He hopes that his successor, former NSW Liberal leader John Brogden, oversees another strong growth period for the IFSA members. The markets may dictate whether that comes true. Brogden said last month that superannuation adequacy would be high on the advocacy agenda, and echoed the Association’s long-held call for compulsory contributions to rise to 12 per cent. Among the highlights for Gilbert are battles won: the Managed Investments Act, fought and won against the trustee companies, some of which were also IFSA members; the introduction of FSR; a raft of tax reforms, both domestic and international; super reforms under the former Government; choice of fund, which improved the competitive position of many IFSA members; a world-class dispute resolution system; and, even, the charter to phase out commissions for financial planners.

The commission issue was not exactly a battle won for IFSA, but at least the association was able to negotiate a peace on its own terms. And it got in with its “charter” before the Financial Planning Association proposals for its members to move to fee-for-service models, which were announced a couple of weeks later. A politically astute move. Gilbert says the charter is a massive win for consumers, addressing, at the same time, what had become the biggest problem area for IFSA members. Aided by the new Government, commissions for planners had become a position which was increasingly difficult to defend. The IFSA board set up a committee, chaired by Gilbert, to study the issue, with a deadline to deliver by June. “The charter is a case of the committee system working well,” Gilbert says.

“We have very rarely had any breakdowns in unity of opinion.” Under Gilbert IFSA also became much more outward looking. It successfully lobbied the current Government when in opposition to take notice of the export potential of Australia’s funds managers, with Prime Minister Rudd continuing to take a personal interest. The Treasurer, Chris Bowen, Gilbert says, also sees the industry as critically important. Gilbert was the foundation chair of the International Investment Funds Association, for its first three years, and hosted the annual conference in Sydney in 2007. “AMP, Vanguard, QIC and others are doing business in Asia,” he says.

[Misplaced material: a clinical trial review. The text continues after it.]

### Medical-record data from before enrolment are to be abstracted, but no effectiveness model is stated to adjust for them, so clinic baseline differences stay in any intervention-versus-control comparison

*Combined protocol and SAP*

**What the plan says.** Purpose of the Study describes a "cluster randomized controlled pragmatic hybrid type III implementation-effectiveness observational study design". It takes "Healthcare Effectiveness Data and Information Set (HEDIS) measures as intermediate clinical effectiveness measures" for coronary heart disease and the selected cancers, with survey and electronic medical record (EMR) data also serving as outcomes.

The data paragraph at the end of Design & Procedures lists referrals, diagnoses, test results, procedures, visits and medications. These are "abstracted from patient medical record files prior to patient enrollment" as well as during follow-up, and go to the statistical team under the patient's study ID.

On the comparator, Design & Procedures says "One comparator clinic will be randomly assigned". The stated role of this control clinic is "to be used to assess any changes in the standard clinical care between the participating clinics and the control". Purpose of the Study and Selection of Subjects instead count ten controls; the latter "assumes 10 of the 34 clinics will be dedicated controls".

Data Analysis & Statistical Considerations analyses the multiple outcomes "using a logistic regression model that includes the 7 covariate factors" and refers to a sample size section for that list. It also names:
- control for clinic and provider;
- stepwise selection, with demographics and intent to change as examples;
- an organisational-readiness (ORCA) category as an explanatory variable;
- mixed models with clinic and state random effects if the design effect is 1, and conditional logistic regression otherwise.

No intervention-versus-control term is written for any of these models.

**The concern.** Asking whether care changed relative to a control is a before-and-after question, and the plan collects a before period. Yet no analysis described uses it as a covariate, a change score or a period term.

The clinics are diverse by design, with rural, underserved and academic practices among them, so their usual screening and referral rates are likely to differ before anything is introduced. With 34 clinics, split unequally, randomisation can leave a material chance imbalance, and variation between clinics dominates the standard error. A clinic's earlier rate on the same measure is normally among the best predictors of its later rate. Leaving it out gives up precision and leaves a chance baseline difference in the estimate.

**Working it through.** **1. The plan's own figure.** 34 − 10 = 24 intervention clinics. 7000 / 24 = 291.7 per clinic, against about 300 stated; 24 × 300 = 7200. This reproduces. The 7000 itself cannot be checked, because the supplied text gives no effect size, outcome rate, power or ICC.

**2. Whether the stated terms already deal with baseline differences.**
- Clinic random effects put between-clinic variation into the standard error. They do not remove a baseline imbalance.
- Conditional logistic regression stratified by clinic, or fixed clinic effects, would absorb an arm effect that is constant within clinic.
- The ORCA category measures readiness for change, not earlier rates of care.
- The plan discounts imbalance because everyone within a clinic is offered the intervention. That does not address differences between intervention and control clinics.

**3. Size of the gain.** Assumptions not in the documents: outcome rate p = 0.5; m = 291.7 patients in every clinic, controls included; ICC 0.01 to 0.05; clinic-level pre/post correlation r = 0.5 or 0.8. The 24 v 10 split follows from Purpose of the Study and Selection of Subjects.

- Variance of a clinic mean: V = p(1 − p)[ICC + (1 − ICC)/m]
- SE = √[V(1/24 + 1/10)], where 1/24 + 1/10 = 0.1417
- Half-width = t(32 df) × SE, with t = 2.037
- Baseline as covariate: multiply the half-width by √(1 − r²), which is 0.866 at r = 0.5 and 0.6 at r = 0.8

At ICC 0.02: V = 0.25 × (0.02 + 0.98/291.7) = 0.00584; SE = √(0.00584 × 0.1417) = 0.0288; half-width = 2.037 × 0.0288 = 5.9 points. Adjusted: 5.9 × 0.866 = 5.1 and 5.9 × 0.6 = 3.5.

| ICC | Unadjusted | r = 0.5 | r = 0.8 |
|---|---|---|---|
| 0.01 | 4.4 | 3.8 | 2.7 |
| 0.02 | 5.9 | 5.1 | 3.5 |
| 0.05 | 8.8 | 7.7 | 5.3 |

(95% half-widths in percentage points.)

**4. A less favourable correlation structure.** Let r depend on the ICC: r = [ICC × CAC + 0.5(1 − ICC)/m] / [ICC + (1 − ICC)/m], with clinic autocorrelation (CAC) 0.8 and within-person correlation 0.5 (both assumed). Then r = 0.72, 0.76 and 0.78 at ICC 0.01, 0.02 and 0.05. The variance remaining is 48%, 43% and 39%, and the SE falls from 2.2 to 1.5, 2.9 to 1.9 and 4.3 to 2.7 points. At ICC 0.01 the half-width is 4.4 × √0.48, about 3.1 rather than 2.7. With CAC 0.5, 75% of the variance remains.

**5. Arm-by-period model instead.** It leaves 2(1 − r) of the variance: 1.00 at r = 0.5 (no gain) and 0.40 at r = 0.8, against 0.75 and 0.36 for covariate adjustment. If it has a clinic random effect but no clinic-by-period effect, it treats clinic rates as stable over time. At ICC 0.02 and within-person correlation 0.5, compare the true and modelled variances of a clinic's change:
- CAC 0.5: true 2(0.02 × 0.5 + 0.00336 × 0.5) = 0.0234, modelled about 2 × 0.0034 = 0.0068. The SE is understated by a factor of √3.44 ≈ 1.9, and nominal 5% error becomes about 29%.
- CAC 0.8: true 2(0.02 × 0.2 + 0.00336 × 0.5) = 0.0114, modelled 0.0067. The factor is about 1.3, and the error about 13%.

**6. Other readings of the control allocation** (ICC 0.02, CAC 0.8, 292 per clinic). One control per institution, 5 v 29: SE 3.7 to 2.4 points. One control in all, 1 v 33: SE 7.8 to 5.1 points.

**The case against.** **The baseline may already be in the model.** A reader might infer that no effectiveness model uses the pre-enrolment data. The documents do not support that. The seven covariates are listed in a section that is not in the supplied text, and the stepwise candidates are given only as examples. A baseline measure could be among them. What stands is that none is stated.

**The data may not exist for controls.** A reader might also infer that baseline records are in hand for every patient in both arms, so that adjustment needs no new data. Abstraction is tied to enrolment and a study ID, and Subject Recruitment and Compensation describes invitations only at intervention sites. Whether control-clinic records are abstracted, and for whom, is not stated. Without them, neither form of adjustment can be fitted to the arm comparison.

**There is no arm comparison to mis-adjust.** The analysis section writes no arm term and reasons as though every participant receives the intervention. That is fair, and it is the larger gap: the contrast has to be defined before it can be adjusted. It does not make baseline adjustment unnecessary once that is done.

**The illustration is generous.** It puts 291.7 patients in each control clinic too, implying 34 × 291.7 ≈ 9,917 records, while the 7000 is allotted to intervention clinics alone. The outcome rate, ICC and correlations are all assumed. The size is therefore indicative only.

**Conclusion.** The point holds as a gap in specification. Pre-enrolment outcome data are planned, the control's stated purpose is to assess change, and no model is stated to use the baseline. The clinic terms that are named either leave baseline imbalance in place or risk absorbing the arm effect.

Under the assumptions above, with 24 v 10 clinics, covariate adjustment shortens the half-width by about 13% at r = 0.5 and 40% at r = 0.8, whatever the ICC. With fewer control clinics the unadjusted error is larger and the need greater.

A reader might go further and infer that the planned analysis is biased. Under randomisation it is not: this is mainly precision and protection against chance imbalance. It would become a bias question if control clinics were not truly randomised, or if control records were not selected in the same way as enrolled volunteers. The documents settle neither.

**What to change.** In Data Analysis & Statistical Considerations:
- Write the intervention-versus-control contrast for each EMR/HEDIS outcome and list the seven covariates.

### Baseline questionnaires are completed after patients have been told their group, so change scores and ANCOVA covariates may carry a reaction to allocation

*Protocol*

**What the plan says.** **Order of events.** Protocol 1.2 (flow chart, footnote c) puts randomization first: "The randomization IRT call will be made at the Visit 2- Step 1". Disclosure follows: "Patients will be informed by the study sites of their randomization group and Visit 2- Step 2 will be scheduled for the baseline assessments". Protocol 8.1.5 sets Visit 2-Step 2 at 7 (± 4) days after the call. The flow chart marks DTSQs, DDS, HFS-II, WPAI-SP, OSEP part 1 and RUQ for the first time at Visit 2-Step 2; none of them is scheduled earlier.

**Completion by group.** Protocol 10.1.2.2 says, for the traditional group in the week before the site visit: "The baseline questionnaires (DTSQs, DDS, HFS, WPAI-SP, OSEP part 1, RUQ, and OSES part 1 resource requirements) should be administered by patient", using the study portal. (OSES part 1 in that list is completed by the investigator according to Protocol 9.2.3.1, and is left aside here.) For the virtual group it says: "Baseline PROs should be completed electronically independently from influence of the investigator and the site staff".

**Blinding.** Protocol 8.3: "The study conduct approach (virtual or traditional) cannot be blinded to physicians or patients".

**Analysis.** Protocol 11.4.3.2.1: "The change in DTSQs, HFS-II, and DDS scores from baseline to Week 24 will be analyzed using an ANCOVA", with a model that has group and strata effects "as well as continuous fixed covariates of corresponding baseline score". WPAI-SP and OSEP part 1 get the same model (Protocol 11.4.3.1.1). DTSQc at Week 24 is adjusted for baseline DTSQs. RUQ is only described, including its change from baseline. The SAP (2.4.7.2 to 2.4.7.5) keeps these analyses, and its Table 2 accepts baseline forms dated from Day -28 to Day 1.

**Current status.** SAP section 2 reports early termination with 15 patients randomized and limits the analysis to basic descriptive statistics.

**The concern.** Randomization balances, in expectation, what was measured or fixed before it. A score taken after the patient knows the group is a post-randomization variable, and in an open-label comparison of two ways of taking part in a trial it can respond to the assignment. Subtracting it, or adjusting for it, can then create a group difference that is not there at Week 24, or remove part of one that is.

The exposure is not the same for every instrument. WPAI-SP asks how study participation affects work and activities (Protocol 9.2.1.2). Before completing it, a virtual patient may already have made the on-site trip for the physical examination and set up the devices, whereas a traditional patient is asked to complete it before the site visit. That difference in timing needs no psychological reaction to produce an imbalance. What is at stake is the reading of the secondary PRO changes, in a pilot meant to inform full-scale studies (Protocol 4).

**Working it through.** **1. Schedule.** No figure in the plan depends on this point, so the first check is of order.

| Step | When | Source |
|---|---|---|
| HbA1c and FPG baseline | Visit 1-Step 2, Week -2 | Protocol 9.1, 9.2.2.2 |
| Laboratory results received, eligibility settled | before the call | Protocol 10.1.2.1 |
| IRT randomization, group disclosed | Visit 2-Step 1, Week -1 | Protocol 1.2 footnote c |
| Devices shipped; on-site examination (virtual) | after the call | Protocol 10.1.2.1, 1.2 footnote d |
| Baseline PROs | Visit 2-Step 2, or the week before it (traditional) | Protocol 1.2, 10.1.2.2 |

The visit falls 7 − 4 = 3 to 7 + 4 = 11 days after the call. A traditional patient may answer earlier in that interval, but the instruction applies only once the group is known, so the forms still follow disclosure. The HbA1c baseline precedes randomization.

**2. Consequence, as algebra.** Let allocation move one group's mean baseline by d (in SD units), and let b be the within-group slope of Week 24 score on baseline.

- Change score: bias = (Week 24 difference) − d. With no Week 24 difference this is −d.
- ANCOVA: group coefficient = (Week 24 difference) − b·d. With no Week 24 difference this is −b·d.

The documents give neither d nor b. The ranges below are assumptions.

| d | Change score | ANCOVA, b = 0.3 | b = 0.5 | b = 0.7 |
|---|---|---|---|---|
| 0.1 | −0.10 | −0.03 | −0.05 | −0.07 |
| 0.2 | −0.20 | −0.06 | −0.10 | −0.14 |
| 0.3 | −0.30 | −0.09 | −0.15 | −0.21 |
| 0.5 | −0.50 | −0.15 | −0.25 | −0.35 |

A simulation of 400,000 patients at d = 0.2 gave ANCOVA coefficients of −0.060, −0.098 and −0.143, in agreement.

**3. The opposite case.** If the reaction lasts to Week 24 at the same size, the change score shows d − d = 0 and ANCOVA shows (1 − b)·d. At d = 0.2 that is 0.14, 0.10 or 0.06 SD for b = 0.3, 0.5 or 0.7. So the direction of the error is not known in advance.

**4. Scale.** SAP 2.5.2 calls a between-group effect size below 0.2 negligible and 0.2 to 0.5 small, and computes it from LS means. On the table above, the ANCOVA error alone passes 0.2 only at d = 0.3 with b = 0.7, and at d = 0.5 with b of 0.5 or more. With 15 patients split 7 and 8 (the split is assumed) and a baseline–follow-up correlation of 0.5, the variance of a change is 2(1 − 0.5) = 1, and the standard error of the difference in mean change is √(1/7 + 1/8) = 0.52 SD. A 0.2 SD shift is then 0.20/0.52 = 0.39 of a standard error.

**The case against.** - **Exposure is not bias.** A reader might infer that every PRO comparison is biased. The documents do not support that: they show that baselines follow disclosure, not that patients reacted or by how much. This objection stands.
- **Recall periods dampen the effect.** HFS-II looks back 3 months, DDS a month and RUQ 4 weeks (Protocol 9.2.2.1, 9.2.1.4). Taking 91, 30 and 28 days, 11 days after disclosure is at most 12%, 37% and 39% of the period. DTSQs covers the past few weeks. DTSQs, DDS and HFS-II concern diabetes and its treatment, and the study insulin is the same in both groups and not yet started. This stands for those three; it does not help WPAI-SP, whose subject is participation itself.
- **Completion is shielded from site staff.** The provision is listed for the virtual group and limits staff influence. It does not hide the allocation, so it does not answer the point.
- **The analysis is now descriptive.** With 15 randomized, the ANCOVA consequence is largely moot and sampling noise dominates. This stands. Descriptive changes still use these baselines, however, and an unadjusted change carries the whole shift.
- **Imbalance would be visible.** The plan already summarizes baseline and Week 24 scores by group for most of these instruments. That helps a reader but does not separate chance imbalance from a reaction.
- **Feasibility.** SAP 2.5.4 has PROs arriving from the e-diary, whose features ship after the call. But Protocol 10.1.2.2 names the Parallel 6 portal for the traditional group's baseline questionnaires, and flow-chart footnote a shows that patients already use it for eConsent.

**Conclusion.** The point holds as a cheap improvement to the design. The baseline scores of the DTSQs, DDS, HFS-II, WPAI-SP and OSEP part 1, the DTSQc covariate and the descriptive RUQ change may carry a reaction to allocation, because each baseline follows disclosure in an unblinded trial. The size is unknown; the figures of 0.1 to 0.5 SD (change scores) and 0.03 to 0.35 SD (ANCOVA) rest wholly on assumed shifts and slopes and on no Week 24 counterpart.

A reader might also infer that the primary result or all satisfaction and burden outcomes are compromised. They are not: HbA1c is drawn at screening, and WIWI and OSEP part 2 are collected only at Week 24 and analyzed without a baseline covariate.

“Everyone’s been savaged by the GFC … but when we come out of it we’ll have a very strong base for growth.” Lowlights? Well, Gilbert is still smarting over long-standing attempts to get the states to standardise stamp duty on life insurance policies, without success. “The state governments need to pull their socks up,” he says. “The prospect of life insurers having yearly visits from eight regulatory authorities is a disgrace.” And the other lowlight is perhaps the biggest failure of the funds management industry, around the world – not just in Australia – which is the failure to forecast the crisis, which has engulfed the world over the past 18 months.

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